Refractory Asthma Diagnosis

By Adem Lewis / in , , , , , , , , , , , , /

>Dr. Benjamin tell us a little bit more
about this because how often do you see what is known as refractory or the tough
to treat asthma?>I see it a lot Ed. It’s common, it’s probably under
recognized, it’s pro… It’s definitely under treated because there are new treatments
that are still getting traction, and I think there’s is two aspects to this, you
know. The first aspect is pretty simple and let’s talk about that to get out of
the way is that not everybody that wheezes has asthma. You can wheezes because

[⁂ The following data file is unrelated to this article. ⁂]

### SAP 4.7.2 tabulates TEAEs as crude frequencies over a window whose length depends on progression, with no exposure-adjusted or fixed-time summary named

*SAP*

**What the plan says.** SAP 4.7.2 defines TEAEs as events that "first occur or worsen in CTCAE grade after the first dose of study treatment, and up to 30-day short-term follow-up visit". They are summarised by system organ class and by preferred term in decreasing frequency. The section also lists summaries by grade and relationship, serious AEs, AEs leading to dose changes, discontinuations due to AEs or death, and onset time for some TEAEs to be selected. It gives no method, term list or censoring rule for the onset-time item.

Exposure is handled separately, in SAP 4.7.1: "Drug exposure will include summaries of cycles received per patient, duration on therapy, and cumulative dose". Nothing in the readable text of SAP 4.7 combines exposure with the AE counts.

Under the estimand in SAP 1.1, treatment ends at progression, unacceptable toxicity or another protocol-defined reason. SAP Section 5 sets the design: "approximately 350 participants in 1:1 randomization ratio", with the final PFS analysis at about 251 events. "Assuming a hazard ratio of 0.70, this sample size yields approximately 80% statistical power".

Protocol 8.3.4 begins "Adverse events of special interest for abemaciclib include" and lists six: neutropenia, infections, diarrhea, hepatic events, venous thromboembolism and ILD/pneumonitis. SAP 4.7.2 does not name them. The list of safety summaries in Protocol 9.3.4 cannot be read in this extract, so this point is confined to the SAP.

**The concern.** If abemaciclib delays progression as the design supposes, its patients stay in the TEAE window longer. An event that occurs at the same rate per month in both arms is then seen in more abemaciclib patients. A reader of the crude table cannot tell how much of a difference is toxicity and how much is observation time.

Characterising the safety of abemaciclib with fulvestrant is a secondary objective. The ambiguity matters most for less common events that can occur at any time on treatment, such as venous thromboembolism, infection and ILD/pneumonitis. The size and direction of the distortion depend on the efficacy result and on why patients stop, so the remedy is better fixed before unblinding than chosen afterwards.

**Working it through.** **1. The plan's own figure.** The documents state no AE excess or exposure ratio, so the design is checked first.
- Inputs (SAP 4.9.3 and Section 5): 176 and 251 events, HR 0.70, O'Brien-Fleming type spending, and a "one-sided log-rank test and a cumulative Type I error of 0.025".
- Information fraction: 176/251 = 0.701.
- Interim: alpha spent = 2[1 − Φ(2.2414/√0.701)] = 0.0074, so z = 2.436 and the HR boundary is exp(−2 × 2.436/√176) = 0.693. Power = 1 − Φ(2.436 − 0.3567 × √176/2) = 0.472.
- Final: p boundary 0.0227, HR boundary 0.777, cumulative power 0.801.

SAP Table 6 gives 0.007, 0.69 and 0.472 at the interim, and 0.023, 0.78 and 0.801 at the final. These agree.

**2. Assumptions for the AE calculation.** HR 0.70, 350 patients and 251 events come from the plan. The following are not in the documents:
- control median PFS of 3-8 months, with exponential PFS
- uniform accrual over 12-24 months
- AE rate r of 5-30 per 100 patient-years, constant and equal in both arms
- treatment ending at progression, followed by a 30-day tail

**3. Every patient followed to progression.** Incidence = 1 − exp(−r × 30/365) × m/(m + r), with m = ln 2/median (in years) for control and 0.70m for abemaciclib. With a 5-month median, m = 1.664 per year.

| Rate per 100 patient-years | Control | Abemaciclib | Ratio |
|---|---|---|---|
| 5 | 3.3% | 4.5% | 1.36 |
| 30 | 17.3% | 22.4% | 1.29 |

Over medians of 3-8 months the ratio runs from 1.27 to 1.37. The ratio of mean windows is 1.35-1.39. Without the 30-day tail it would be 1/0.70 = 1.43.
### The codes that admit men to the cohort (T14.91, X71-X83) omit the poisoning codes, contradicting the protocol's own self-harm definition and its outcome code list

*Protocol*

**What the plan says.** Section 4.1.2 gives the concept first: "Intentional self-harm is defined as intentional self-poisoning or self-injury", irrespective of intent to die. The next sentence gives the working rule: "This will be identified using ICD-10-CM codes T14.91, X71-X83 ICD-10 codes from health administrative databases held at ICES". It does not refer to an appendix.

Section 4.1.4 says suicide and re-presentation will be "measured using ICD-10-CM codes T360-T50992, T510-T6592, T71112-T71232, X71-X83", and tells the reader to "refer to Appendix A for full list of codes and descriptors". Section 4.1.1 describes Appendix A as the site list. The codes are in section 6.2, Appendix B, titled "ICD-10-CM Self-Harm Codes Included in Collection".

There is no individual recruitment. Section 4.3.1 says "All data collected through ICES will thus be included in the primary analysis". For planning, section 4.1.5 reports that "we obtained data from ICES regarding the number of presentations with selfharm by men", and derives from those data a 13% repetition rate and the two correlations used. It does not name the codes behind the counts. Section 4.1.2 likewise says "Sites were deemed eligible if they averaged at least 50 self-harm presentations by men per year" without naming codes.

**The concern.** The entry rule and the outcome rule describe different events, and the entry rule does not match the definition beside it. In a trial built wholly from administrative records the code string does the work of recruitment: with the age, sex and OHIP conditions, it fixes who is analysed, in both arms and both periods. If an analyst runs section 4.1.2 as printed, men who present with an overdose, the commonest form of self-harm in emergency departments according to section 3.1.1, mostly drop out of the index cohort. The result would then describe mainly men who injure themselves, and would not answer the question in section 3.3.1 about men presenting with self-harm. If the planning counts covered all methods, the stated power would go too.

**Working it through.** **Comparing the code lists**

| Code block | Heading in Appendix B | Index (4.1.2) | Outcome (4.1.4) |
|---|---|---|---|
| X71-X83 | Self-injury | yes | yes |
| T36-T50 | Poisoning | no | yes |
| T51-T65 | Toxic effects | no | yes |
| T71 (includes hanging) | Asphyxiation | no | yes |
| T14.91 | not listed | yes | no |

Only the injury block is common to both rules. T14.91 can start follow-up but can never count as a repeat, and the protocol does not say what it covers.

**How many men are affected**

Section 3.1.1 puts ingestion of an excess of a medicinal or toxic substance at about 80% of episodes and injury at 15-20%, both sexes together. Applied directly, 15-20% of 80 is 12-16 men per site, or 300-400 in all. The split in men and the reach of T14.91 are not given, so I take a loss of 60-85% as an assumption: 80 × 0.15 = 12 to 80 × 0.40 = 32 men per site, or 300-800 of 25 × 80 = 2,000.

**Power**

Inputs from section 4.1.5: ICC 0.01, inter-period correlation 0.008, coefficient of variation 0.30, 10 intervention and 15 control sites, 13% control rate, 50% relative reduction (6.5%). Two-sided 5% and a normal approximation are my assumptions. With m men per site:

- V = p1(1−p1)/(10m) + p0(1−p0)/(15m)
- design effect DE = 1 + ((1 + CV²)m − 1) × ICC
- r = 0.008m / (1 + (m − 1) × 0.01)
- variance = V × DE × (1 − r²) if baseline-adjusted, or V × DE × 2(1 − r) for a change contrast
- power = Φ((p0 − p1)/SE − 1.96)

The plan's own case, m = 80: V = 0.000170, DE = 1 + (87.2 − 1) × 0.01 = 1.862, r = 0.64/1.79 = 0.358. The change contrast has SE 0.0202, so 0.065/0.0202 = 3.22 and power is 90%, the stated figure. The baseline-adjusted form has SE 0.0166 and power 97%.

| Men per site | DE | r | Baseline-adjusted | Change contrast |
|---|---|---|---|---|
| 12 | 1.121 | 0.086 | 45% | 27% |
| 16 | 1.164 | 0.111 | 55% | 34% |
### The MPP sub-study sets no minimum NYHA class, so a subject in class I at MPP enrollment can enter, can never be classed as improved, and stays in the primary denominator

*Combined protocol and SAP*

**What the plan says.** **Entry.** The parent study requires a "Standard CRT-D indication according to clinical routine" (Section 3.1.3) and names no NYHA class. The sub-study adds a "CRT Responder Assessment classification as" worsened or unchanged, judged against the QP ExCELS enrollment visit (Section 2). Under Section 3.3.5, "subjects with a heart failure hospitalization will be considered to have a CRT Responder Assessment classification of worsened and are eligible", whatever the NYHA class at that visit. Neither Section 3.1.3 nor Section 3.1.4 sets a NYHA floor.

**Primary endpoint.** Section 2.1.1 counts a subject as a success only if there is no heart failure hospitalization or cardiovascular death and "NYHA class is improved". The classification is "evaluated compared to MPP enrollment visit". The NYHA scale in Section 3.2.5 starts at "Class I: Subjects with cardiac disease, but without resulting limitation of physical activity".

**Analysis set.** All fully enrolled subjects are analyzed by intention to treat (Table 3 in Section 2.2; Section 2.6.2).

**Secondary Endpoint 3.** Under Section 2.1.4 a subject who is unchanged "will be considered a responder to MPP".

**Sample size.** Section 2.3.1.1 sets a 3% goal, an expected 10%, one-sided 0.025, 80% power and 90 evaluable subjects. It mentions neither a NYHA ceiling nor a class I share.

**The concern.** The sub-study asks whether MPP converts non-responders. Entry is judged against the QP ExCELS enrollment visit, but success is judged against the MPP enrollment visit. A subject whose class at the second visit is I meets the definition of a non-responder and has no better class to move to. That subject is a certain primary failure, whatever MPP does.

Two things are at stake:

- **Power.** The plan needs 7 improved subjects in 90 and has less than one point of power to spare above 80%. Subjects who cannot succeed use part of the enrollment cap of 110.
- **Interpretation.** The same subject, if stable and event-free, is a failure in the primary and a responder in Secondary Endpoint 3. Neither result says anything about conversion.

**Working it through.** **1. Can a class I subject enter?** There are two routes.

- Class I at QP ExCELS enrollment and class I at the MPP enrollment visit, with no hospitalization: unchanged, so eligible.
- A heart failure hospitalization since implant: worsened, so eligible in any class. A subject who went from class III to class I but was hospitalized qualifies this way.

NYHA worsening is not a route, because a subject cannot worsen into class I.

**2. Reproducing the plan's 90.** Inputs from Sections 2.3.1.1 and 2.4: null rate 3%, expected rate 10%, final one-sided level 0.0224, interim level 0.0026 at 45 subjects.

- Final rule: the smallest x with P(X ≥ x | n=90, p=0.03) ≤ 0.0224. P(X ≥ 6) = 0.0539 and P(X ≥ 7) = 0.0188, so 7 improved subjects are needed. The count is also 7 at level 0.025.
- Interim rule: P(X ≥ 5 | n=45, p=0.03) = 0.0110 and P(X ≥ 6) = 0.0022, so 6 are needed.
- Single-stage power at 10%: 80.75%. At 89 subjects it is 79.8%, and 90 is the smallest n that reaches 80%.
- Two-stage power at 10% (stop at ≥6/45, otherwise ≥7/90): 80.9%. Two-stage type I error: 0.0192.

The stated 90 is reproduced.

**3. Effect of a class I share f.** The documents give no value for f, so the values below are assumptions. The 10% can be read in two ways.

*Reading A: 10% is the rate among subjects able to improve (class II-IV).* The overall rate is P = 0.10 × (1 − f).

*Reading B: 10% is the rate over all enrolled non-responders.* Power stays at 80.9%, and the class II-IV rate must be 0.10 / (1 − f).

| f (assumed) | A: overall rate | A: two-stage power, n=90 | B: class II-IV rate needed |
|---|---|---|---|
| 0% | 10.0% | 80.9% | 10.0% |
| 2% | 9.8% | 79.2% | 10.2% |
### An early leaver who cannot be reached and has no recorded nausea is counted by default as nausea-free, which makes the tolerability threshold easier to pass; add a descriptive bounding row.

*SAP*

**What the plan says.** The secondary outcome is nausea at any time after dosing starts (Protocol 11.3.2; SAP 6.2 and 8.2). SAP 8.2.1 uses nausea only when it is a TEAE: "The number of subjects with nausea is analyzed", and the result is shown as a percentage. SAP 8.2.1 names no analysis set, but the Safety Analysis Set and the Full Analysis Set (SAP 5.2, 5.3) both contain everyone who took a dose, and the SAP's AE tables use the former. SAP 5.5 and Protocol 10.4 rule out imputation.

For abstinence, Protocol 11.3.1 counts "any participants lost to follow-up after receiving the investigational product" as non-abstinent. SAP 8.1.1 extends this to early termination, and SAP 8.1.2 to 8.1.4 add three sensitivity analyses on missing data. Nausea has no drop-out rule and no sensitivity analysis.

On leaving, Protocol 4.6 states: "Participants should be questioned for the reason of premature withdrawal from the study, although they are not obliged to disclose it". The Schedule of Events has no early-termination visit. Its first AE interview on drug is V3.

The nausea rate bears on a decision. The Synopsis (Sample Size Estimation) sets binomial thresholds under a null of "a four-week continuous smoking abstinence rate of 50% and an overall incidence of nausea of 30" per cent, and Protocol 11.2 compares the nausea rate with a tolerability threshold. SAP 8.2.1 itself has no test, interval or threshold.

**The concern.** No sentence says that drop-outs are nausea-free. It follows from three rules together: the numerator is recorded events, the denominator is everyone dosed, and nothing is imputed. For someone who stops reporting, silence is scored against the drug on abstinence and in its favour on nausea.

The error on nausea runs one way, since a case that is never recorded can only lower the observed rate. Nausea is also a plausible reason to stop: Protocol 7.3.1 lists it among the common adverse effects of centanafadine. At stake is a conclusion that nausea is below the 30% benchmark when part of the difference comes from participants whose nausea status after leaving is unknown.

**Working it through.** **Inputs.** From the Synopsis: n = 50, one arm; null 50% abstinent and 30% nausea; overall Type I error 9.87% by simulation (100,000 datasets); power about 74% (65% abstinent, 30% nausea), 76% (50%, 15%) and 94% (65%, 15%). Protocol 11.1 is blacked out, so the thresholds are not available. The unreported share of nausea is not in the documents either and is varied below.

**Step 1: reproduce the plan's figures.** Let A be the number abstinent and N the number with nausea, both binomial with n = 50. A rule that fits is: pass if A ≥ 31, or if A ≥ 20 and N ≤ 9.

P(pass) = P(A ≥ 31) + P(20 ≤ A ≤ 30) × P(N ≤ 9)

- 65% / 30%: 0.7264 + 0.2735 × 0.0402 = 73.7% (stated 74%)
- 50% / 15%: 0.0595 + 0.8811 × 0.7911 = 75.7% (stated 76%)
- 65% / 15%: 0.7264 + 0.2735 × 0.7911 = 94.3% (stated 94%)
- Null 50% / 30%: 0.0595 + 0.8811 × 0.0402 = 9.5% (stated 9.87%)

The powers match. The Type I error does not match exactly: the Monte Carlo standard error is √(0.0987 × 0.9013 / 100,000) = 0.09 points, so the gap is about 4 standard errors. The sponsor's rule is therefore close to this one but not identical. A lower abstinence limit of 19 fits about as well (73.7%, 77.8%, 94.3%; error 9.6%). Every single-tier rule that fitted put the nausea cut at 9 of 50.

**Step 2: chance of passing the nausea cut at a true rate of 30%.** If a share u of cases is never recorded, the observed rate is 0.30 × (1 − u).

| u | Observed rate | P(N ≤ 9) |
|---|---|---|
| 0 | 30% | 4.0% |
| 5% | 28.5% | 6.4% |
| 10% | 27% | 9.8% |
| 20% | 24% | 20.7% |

you’re in heart failure, obesity can cause wheezing because of low lung
volumes from the restriction of obesity, people would sleep apnea can wheeze
because of constriction in the throat that sounds like wheezing you bet it
isn’t and you can wheeze because the problems with the vocal cords with the
vocal cords making the sounds and knots not coming from inflammation of the
bronchial tubes, and I think the key with those conditions is if it’s not apparent
in the beginning if you start to treat the astronaut it’s not getting better
it’s either that that it’s not asthma — don’t self diagnose, it’s it’s a good
question, it’s a good thing to tell people — and your doctors need
to be aware of the fact that if it’s not getting better with the usual stuff, that
it’s either not asthma or it is refractory asthma and refractory asthma
is really important.

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